to see if the output is what you're expecting. If it is, then change it to:

Code:
diff ASML_LOGBOOK.TXT ASML_LOGBOOK_2.TXT > LOG1001.TXT

If it isn't what you want, read the diff(1) man page to see if there is an option that will give you what you want. If not, explain in detail what you really want in LOG1001.TXT and how that is different from what the diff utility produces by default.
# 6  
Old 08-24-2012
Hi again don,

Thanks again for your reply and input. I'll have access to the UNIX machine later on so I'll try what you suggested.

But to explain what exactly I am looking for in log1001.txt.

A logbook is kept on tool which is used to document work carried out on the tool. At 0700 and 1900 there is a pass down where the actions from last 12 hours need to be documented.

What I am trying to do is save a copy of the logbook (asml_logbook.txt) at 0700 and then at 1900 compare that to the current logbook(asml_logbook_2.txt) to see if there is anything added (ie any actions performed in last 12 hours). If there is it will be added to the end of the current file and so I want to copy this extra text to the third file, log1001.txt.

I have tried to find out if there is a way to search between two date + time stamps depending on current time but this doesn't seem to be possible.

M

---------- Post updated 08-24-12 at 08:40 AM ---------- Previous update was 08-23-12 at 11:26 PM ----------

Quote:
Originally Posted by Don Cragun
OK. I didn't realize how little experience you have writing scripts. When I saw that you were selecting specific pieces of the output of diff, I assumed you had more knowledge about shell programming than you seem to have.

I went back to your first message in this thread and looked at your script again. The immediate problem is that you are missing a closing quote on the line:
Code:
file2="ASML_LOGBOOK_2.TXT

Therefore, the value you assigned to the file2 variable is:
Code:
"ASML_LOGBOOK_2.TXT

diff ASML_LOGBOOK.TXT ${file2} |grep "

and ending up trying to read input from a file named:
Code:
 " > ${LOG_path}/LOG${toolnr}.TXT

with the name presumably being terminated by a " on a line you didn't show, or by your shell closing the string when it hit the end of file of your script.

If you just copied this code from another thread without understanding what you're doing, I strongly suggest that just replace what you showed us with the command:
Code:
diff ASML_LOGBOOK.TXT ASML_LOGBOOK_2.TXT

to see if the output is what you're expecting. If it is, then change it to:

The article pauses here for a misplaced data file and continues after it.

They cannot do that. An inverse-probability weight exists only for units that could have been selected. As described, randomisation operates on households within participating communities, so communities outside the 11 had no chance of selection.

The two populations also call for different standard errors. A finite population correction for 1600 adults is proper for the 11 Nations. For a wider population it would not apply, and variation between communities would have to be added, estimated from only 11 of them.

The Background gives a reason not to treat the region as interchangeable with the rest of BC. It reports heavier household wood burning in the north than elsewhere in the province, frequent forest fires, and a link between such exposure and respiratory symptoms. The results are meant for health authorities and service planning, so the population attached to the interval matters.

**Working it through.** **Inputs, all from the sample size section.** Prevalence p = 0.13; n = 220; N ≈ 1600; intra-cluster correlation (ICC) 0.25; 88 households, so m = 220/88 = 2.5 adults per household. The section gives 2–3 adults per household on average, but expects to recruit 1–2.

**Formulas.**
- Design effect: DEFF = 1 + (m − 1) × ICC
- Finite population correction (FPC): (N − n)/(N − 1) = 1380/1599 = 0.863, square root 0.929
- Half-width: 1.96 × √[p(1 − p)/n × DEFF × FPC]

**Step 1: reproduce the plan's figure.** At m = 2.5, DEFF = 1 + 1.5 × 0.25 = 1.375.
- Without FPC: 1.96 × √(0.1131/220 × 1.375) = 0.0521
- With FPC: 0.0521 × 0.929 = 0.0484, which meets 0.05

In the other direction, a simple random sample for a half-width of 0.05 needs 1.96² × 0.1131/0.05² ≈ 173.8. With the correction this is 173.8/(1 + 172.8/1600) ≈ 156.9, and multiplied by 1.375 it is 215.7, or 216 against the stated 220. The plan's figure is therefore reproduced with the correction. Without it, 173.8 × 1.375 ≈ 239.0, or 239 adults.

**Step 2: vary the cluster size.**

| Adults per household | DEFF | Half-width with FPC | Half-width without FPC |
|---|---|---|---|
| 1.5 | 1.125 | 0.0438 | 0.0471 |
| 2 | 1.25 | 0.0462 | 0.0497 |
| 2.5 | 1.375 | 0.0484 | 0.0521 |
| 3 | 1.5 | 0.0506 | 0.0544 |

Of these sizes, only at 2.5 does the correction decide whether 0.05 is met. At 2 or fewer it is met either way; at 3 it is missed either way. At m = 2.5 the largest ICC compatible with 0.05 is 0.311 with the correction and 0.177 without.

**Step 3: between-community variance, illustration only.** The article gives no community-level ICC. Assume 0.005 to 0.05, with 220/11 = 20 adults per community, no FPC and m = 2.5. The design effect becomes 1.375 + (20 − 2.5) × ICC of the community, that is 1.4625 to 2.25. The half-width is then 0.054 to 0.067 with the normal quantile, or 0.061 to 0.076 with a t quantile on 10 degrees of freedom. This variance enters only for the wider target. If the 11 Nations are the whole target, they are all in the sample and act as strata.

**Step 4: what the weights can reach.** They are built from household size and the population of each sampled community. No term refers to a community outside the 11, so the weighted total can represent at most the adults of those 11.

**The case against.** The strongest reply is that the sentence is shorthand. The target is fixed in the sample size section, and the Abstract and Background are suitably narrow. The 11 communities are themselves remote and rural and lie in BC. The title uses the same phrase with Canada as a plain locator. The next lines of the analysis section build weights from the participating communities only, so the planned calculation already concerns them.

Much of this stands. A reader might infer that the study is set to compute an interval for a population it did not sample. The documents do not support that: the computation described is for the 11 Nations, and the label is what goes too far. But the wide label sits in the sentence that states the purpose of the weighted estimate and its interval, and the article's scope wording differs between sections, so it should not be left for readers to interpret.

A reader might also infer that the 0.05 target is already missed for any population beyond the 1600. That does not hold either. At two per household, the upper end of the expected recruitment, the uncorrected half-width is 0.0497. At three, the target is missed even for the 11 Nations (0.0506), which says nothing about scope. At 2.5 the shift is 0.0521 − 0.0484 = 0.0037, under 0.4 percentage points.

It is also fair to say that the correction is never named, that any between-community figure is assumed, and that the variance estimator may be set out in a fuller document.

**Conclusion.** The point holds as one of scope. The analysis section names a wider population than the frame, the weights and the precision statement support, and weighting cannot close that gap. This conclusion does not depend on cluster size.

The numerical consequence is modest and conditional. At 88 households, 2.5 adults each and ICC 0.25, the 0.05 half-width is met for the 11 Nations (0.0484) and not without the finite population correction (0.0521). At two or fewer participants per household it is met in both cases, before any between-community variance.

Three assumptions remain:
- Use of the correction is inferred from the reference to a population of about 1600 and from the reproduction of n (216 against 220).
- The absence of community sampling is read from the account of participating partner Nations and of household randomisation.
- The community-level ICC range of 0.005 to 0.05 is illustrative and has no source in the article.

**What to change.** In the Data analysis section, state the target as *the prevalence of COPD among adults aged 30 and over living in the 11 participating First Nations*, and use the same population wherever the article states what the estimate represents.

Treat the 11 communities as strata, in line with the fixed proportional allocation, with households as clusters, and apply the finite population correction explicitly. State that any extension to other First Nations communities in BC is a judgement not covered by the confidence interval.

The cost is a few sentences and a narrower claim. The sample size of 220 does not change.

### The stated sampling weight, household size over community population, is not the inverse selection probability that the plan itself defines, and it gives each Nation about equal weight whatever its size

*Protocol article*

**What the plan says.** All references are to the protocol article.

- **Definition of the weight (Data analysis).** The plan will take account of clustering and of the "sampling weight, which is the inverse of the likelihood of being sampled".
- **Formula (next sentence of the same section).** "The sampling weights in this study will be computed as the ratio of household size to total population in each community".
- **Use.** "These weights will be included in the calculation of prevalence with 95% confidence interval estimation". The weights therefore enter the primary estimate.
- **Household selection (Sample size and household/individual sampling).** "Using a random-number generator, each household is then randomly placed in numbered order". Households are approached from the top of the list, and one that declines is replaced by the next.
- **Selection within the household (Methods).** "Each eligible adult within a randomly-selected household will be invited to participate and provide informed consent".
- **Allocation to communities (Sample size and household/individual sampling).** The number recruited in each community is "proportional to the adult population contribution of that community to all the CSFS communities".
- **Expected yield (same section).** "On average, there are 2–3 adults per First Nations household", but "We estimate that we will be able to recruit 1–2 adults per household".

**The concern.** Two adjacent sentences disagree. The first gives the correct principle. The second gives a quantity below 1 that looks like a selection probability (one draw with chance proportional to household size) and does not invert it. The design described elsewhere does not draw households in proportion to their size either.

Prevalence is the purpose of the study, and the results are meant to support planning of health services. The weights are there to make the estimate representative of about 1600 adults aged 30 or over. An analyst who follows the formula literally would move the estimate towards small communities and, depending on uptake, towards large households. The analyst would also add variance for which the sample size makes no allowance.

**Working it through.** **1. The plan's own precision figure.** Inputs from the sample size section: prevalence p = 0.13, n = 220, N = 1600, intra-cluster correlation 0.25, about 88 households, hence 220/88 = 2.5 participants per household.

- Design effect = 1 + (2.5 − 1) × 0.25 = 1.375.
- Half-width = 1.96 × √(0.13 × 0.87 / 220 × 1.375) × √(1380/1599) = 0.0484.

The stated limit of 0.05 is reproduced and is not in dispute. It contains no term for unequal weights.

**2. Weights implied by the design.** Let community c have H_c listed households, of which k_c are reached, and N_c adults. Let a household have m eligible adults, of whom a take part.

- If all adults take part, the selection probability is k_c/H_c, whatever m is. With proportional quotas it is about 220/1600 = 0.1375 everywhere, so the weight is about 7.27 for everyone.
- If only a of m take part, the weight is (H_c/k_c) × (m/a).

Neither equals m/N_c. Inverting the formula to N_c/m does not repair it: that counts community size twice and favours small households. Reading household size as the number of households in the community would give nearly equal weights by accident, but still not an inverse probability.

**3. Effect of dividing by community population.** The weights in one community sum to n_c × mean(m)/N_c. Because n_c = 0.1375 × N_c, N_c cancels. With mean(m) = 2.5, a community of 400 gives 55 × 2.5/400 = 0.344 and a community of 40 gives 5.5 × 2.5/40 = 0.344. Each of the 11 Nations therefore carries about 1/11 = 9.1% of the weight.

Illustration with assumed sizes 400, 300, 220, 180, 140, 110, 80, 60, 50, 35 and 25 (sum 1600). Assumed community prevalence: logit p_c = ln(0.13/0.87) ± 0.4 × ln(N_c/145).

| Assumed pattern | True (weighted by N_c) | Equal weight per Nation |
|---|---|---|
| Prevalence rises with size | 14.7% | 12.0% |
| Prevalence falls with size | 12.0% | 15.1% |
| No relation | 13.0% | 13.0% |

Code:
diff ASML_LOGBOOK.TXT ASML_LOGBOOK_2.TXT > LOG1001.TXT

If it isn't what you want, read the diff(1) man page to see if there is an option that will give you what you want. If not, explain in detail what you really want in LOG1001.TXT and how that is different from what the diff utility produces by default.

Hi Again Don,

I just added the quote at the end of the file name that I was missing and now it seems to have worked, one small thing though, is there a way to get the output without a "<" at the start of each line?

Thanks,

M.
# 7  
Old 08-24-2012
The pipeline that you're running is:
Code:
diff ${file1} ${file2} |grep "^<" > ${LOG_path}/LOG${toolnr}.TXT

Please just enter the command:
Code:
diff ASML_LOGBOOK.TXT ASML_LOGBOOK_2.TXT

and look at the output produced. Note that this command is the first command in your pipeline after the shell expands the file1 and file2 variables.
Note that there are lines starting with < which identify lines that are in file2, but not in file1; lines starting with > which identify lines that are in file1, but not in file2; and lines not starting with < or > that indicate where the lines starting with < and > appear in the files. The second stage in your pipeline:
Code:
grep "^<"

says that you want to discard all of the output produced by diff except for the lines that have < as the first character on the line. This means that you are throwing away all of the information that tells you whether the lines you have selected are lines that are different in file1 than they are in file2 or are only present in file2. You are also throwing away all of the information that shows lines that are in file2, but not present in file1; lines that show how a line that changed appears in file2; and lines that were in file1, but are not present in file2; and all of the lines that indicate where lines that were added, deleted, or changed appear in these files.

If this is what you want and you also want to throw away the first two characters (< and space) from the remaining lines, replace the
Code:
grep "^<"

in your pipeline with:
Code:
awk  '!/^</ {next} {sub(/^../,"");print}'